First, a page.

The body has no eyes but countless
jags of proteins. Lymphatic seas and viscous red rivers
reroute themselves at night the way
the world dies off
and begins over fuller when I am
braiding a girl’s hair, my eyes down, her eyes, too,
and when we look up again, it’s another world, slightly off
from each one before
like the limping ballet of the grandfather
clock that loses
an hour over many weeks.
Those chestnut ground-clouds of pollen
like adolescence, sleepy and full,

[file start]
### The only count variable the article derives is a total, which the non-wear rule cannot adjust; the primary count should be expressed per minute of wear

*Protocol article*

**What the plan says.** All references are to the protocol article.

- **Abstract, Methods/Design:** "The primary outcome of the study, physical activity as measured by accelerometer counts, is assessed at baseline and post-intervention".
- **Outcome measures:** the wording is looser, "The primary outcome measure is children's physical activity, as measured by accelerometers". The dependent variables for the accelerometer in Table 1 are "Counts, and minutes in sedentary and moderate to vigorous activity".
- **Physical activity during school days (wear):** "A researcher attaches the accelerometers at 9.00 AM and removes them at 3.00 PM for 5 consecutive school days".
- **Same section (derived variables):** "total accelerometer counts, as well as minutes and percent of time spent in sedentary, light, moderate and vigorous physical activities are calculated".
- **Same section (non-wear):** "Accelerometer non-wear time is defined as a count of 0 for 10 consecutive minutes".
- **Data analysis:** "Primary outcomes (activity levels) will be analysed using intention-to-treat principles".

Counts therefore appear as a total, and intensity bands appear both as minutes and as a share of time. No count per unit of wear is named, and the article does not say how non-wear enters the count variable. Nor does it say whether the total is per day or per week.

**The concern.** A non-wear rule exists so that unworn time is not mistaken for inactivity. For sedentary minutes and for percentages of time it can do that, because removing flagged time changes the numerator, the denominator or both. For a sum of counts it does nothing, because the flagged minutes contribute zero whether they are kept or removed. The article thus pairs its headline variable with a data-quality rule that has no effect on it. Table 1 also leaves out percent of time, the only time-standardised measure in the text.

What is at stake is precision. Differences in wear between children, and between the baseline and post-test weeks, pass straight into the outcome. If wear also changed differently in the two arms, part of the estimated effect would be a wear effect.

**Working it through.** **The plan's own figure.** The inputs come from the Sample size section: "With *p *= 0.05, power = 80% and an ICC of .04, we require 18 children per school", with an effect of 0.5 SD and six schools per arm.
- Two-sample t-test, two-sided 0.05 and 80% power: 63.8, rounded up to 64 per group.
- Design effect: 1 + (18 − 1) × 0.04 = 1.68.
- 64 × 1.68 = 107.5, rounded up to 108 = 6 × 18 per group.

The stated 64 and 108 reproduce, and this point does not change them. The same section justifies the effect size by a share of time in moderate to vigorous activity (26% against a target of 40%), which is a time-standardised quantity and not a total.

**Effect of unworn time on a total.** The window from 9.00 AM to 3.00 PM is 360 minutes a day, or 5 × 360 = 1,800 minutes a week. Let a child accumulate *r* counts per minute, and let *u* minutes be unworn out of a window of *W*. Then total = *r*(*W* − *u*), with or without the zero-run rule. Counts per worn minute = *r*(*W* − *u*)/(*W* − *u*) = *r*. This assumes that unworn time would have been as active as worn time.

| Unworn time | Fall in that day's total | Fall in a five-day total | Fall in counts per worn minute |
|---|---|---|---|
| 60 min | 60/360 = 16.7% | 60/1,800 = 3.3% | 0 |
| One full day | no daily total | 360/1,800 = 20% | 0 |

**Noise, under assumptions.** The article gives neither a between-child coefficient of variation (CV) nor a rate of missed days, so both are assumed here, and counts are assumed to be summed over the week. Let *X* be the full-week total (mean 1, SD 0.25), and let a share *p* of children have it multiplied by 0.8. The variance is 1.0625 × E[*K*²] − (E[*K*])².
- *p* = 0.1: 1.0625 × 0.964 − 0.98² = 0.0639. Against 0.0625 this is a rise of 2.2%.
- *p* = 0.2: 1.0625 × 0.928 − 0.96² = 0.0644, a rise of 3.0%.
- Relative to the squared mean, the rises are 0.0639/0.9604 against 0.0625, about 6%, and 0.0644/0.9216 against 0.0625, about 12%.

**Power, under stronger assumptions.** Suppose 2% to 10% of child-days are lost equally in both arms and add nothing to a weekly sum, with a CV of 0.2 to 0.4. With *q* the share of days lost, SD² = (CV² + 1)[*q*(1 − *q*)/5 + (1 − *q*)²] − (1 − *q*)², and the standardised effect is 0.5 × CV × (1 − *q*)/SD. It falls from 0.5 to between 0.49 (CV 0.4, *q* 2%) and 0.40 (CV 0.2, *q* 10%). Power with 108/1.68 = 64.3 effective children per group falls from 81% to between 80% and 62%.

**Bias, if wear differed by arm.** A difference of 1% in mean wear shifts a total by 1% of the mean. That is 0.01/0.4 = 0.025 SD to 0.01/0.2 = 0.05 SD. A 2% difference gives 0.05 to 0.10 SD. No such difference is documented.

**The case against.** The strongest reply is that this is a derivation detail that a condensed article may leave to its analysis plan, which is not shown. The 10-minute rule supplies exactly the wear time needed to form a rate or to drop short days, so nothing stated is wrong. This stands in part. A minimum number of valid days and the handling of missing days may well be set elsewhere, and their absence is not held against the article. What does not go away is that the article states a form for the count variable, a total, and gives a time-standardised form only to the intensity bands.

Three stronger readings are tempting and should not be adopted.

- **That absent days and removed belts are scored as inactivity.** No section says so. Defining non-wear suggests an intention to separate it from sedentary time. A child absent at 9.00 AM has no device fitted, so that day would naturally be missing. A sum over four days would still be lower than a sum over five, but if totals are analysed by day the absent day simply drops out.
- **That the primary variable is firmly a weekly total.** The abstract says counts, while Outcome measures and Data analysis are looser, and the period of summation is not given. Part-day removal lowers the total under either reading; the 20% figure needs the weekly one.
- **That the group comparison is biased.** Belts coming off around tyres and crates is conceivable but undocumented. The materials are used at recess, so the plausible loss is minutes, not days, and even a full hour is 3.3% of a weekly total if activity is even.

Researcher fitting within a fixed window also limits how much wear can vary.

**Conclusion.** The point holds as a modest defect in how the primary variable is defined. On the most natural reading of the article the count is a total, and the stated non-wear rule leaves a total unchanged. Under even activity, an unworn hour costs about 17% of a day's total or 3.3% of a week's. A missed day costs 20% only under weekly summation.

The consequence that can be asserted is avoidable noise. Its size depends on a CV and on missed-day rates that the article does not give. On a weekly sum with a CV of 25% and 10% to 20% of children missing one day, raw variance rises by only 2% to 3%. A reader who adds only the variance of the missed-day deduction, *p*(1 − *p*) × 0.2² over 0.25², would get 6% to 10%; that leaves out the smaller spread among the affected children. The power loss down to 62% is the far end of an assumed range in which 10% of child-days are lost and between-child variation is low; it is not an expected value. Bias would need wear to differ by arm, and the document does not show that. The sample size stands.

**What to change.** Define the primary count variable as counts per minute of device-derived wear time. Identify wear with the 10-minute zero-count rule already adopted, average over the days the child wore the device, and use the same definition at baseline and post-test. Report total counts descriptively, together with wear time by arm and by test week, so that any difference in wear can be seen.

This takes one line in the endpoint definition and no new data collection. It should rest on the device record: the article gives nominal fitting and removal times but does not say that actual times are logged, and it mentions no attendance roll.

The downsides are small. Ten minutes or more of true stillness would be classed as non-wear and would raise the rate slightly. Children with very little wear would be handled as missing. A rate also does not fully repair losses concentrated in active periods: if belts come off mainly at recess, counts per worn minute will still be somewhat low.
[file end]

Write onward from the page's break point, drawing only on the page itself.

like when I looked down to the brown fruits, spit-shined,
split and spiked under the arches of my feet
when I was daydreaming and not careful, like when
I looked up
my bathroom mirror noticed for the first time
my gums are not baby-pink, everything redder now
and angry, all of my lips fastened with one long sentence.
What has betrayed me, though,
less than my body,
its lips caught in the gears of a clock?
Mirande Bissell is a teacher and poet who lives in Ellicott City, Maryland. Her first book of poems, Stalin at the Opera, was the winner of the 2020 Ghost Peach Press Prize.